In water, surface tension pertains to the cohesion of individual molecules that allows liquid to resist external force, to overfill the glass as though taking on the form of something solid. In a story, tension is defined by the emotional investment made by the reader. Created by engaging characters, conflicts, and settings, this tension is why a reader commits him or herself fully to a fictional world; it is the magic that allows that glass, or the story, to hold more than its fill. In this workshop participants will explore elements of craft, including characterization, point of view, voice, style, and overall story structure that work together to fully engage the reader in the central tensions of the work. The class will read and discuss stories by published authors, participate in guided exercises in class, and take part in a class workshop where they will explore the possibilities for their own work, and the work of their peers, through a thoughtful forum.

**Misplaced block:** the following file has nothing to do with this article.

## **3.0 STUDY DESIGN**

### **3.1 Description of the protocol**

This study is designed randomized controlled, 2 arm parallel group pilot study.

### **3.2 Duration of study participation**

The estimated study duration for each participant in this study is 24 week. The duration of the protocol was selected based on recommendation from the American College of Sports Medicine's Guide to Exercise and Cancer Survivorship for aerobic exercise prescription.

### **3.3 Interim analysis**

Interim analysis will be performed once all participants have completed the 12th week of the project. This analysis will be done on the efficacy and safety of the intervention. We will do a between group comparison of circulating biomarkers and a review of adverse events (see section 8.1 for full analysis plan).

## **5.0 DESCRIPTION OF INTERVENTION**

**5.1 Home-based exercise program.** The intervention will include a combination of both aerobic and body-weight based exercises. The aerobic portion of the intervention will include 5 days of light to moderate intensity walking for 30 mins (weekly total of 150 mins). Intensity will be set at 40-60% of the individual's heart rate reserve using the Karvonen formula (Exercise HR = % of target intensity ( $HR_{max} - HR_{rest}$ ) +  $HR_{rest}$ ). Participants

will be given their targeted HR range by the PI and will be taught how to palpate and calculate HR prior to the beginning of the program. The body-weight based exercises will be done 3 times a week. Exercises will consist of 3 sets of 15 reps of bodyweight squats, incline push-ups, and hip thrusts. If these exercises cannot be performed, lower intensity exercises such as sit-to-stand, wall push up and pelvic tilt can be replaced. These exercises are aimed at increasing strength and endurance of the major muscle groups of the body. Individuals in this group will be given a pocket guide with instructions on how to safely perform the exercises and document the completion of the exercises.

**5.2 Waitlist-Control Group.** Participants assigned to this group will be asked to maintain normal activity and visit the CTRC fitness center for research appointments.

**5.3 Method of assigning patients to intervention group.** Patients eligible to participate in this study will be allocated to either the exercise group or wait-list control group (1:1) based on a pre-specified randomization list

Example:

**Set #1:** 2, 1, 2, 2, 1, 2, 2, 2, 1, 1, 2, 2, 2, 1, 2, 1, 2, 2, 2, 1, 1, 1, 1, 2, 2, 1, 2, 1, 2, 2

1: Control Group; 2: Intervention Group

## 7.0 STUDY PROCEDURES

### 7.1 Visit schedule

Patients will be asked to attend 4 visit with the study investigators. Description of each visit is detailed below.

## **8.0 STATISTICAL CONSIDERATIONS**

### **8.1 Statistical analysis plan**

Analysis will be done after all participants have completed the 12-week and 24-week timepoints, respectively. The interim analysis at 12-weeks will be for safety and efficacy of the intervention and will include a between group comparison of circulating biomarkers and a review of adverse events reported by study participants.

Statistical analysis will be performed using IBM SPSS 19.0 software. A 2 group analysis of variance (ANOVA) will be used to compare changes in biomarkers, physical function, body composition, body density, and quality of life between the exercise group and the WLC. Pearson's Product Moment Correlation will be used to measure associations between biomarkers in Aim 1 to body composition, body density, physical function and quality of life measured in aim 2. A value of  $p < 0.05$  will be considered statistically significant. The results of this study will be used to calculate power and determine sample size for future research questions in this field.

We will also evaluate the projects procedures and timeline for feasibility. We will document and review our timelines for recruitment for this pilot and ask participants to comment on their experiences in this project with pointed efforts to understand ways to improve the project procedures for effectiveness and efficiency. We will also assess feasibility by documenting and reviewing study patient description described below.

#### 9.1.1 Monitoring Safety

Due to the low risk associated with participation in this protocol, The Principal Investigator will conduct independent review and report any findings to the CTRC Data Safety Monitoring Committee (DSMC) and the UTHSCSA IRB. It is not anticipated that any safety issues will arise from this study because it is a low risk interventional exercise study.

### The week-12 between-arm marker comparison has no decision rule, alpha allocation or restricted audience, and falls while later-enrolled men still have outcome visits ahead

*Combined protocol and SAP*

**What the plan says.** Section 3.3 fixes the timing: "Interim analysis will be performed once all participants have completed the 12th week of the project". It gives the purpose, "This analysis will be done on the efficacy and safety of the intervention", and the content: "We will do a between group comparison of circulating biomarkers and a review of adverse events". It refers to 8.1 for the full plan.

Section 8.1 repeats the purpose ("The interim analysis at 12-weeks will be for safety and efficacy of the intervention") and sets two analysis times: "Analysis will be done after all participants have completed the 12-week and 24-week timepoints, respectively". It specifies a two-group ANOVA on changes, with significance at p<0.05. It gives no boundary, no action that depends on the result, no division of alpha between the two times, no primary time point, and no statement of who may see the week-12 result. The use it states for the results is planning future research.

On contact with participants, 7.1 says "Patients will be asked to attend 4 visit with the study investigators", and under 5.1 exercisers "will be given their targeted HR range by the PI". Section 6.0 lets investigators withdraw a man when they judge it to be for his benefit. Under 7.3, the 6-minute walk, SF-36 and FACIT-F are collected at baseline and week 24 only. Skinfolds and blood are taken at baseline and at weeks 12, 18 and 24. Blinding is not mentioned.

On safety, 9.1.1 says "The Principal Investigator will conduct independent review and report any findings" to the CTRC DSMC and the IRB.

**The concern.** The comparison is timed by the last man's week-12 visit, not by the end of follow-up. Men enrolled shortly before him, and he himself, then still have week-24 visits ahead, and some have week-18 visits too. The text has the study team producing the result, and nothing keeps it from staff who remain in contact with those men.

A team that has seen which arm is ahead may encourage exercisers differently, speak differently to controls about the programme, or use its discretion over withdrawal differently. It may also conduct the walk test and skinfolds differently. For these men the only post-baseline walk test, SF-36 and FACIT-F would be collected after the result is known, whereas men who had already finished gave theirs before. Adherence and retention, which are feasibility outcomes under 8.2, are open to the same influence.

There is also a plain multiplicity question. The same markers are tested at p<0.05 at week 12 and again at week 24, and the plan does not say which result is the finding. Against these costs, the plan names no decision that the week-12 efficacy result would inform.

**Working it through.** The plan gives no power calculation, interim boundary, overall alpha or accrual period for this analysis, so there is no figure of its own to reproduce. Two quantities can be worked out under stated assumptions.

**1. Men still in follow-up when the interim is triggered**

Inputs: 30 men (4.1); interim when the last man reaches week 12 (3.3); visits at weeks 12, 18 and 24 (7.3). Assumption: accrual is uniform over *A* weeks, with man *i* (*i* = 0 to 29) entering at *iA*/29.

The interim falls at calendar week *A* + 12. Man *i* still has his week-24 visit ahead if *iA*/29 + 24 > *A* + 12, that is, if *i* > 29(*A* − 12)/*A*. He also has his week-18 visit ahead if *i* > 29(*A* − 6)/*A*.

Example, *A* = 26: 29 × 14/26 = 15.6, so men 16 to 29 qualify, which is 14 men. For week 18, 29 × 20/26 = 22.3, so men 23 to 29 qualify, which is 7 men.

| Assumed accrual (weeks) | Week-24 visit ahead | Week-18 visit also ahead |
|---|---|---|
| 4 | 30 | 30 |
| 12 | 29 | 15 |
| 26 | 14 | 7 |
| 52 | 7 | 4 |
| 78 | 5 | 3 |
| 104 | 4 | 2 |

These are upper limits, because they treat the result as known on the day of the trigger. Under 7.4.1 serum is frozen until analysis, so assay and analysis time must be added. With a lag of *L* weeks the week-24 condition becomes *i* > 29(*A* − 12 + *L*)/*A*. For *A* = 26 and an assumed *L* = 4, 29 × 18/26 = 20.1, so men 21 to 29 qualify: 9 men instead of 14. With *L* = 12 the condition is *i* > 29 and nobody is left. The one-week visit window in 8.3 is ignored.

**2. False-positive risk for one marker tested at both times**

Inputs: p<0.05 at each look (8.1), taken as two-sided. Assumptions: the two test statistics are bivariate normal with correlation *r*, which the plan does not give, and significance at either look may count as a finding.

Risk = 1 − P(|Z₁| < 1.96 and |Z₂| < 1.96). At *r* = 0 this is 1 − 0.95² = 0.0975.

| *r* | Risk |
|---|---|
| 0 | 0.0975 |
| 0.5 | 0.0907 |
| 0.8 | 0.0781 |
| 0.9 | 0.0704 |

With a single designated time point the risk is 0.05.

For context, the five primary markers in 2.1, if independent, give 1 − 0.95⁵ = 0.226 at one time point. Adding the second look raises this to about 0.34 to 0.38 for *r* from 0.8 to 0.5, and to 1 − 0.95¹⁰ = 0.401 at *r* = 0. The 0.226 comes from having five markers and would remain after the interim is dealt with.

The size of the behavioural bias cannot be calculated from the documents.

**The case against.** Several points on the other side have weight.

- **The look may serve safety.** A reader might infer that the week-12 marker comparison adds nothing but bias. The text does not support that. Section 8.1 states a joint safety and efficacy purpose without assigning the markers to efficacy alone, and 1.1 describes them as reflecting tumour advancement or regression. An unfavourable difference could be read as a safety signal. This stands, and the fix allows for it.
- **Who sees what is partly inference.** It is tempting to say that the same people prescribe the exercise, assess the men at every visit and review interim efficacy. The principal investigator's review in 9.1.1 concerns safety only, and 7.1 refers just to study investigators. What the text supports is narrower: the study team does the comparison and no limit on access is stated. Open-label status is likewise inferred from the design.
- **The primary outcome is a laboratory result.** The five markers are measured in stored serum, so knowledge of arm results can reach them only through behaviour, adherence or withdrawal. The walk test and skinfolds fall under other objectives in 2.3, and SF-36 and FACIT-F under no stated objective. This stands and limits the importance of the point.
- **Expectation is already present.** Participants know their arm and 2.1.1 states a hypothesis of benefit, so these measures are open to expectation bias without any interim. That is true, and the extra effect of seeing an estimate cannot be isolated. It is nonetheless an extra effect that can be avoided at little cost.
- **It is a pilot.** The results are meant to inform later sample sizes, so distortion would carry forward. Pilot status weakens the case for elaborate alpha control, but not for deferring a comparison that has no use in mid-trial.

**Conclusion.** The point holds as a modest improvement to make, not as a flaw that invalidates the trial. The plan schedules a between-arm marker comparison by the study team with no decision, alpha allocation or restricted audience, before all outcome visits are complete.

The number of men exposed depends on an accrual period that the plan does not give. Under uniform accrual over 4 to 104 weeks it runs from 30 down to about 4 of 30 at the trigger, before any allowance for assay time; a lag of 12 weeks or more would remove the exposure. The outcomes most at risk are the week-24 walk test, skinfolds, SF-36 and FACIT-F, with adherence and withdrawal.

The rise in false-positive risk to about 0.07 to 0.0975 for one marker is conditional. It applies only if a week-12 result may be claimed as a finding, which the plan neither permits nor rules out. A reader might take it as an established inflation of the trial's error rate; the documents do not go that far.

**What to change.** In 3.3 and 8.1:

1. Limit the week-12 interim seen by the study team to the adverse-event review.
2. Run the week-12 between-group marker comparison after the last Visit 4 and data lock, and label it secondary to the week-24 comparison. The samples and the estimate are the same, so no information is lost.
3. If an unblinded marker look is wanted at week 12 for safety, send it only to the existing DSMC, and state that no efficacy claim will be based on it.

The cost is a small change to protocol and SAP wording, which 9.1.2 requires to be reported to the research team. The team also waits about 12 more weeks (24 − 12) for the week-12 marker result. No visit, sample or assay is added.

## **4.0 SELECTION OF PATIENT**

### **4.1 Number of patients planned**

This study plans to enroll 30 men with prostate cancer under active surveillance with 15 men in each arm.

- This event has passed.
About the instructor
DANA KROOS grew up in Minneapolis, Minnesota, and received an MFA in fiction from New Mexico State University. Her short stories and poems have appeared in Glimmer Train, The Florida Review, Penumbra, The Superstition Review, Minnesota Monthly, and others. She has taught English and art courses at the university level for 15 years and is currently working towards a PhD at the UH Creative Writing Program, where she received an Inprint C. Glenn Cambor Fellowship, and two Inprint Donald Barthelme Prizes in fiction and nonfiction.